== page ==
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Friday, December 26, 2008 - Editor: Jerry Katz
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I know you're tired
of Christmas, but I just found this article on Nonduality and
Christmas from the Times of India, which I think you'll find
"In our anxiety, we tend to take refuge is silence, but it is a silence that is burdensome, enforced by circumstances, a silence born of despair, of a sense of powerlessness, of our inability to change the situation. It is also the silence of the eccentric, the naive, the gullible, the exploited, and those of us who live at the margins."
A wonderful silence, free of all burdens
The celebration of Christmas is a celebration of God's Presence. It is meant to herald the advent of inner peace and stillness.
Though we celebrate this event by the singing of Silent Night and other traditional carols that speak of peace, stillness and tranquillity, our present world is defined by signs to the contrary. Christmas becomes an annual ritual, a kind of comic relief, giving us the much needed break we need.
Even as we put on a happy face, we might often feel empty. We just want to put behind us, to blot out from memory the unpleasantness, the hurt, the anger, and get on with life, hoping that things will change eventually.
In our anxiety, we tend to take refuge is silence, but it is a silence that is burdensome, enforced by circumstances, a silence born of despair, of a sense of powerlessness, of our inability to change the situation. It is also the silence of the eccentric, the naive, the gullible, the exploited, and those of us who live at the margins. Nevertheless, it enables us to get on with life, allowing us to keep our daily routines, while our energies are steadily depleted by underlying fear.
Silence is often mistaken for resilience. There are some who are silent because they have long since understood that words lose their meaning when they become endless chatter. They have experienced first hand that words, whether written or spoken, are often meant to conceal more than they reveal. And even when there is a genuine attempt to reveal what we experience deeply, we find words inadequate.
We are often misunderstood and misquoted and our intentions twisted out of context. For the sensitive, silence is a defence mechanism, aimed at damage control. We might be misunderstood but never misquoted.
A silence that is imposed by external conditions is unproductive, because it is rooted in the experience of ourselves as non-being. It is the very antithesis of presence. It masks the inner turmoil, the noises within us that clamour for attention, giving us a false sense of security.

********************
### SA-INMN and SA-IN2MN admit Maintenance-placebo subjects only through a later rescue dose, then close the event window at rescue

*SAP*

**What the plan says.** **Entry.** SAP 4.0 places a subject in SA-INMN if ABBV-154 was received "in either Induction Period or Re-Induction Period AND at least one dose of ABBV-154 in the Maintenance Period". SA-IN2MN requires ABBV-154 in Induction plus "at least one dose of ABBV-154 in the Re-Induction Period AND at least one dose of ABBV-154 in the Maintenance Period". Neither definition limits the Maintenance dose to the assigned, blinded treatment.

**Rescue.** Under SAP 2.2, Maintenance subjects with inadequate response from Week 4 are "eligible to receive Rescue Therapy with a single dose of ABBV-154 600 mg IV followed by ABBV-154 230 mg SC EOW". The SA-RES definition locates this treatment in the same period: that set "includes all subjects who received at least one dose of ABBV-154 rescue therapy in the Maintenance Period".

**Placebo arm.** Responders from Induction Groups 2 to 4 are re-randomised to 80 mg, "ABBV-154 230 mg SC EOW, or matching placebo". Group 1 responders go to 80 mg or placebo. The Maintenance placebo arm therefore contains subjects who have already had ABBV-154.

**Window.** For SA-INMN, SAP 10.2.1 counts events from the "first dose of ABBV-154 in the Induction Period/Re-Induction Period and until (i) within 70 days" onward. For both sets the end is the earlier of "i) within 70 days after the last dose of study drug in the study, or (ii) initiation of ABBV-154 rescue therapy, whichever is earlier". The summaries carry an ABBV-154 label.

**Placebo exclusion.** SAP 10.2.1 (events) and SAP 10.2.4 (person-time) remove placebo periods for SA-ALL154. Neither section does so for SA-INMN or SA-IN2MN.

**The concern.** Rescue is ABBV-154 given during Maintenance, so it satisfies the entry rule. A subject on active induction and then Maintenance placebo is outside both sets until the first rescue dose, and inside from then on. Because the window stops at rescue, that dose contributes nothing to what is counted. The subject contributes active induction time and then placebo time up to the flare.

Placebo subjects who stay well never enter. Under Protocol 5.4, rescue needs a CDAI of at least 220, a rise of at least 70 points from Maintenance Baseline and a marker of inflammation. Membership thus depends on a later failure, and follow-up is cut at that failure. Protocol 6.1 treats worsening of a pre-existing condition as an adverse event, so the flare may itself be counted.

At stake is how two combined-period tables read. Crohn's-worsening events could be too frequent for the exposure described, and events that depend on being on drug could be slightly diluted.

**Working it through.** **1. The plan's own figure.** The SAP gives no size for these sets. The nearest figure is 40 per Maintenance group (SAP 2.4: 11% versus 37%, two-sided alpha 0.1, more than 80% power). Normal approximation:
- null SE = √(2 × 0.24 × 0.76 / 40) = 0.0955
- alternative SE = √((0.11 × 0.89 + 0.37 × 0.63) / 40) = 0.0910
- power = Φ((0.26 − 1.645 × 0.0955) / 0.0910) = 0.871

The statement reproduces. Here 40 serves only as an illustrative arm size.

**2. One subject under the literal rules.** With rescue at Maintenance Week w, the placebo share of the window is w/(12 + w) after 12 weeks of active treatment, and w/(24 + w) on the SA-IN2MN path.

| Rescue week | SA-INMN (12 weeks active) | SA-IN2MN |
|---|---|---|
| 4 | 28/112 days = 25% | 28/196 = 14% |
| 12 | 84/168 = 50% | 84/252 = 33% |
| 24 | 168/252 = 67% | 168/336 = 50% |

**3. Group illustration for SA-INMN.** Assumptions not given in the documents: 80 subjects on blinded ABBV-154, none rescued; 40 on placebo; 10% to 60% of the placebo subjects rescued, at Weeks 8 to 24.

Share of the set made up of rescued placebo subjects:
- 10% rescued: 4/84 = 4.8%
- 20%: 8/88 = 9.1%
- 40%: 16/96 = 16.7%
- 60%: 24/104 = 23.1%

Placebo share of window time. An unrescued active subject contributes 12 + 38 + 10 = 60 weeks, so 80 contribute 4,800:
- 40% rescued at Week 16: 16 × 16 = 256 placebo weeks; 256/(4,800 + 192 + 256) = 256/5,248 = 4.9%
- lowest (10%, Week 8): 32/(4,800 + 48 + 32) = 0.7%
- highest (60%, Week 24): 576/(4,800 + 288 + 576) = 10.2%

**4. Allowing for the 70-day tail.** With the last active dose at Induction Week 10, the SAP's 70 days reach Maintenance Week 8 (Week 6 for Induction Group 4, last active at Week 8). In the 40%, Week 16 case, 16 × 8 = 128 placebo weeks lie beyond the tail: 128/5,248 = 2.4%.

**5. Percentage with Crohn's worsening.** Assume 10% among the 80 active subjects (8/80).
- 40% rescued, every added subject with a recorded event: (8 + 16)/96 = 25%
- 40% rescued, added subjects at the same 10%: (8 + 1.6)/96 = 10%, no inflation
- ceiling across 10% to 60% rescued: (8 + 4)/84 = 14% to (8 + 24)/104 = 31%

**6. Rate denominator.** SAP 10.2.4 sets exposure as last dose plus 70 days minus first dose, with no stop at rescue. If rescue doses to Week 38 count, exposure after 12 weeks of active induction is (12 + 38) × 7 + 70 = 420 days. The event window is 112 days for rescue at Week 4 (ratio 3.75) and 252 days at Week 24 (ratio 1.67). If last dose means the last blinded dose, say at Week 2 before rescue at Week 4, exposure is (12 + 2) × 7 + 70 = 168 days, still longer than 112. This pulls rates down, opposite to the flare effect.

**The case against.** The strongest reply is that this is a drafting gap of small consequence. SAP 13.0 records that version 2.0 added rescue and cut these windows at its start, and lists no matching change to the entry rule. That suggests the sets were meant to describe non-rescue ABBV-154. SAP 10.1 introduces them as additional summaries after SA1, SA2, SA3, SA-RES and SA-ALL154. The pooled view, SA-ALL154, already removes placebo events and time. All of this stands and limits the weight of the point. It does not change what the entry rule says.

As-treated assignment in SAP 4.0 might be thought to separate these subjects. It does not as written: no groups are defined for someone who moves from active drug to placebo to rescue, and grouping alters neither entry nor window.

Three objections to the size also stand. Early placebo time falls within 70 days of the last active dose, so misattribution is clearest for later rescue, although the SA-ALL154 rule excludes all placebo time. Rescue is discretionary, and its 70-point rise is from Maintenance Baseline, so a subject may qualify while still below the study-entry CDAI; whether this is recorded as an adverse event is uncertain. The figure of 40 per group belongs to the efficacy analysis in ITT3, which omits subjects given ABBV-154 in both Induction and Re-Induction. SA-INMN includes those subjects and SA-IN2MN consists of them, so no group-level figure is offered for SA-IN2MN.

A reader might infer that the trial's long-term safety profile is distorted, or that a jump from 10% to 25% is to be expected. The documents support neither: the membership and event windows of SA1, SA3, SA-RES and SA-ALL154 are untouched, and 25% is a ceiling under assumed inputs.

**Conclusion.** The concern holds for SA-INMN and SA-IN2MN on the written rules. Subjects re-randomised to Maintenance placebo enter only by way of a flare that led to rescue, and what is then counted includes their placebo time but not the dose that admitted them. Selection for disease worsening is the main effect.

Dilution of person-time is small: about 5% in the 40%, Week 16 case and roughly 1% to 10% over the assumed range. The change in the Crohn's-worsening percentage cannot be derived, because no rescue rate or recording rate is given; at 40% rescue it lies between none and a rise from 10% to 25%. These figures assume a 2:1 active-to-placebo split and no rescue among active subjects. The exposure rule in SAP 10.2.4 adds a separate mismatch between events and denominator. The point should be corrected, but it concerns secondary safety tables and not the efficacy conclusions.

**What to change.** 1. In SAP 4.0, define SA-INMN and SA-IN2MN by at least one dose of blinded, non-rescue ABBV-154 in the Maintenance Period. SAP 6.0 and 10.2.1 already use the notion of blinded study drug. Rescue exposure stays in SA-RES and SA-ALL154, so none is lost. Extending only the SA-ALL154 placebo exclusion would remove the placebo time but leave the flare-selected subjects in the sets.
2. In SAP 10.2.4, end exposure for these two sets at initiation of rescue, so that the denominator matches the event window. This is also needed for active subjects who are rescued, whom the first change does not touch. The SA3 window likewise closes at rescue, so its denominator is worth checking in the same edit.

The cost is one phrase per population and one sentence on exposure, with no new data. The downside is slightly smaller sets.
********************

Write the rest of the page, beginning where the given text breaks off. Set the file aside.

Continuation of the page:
The other is seen as a threat to our existence. It is one ego battling for survival against another at every level of our personal and social life. It is a recipe for internal and external war and violence of varying intensity.
The inner Silence that Christmas promises is not a commodity that we can seek to possess. Possession supposes separateness.
We want what we do not have. Possessiveness presupposes a dualistic world, in which we can at most have working relationships but never an enduring peace. Presence on the other hand is rooted in non-duality. It is the experience of the dissolution of the self into the larger Self which enfolds us. This 'kenosis' - emptying of self - that makes Christmas a sacrament. It is not only a sign that God is with us, but even more an expression of the reality that we are one with God and as a result One with each other.
Christmas is a journey to our centre where we experience God with us, God within us. The daily practice of meditation is seen as re-enactment of this event within us. It dispels the anxiety of our ontic obscuration by rooting us in "Being" itself. It disposes us to 'receive' the gift of true inner silence. We make a paradigm shift from relationship to union. This is the harbinger of a peace, rooted in non-violence because it is grounded in non-possessiveness. It is the silence that brings inner security and with it the dawn of the kingdom of peace and justice, truth and love.
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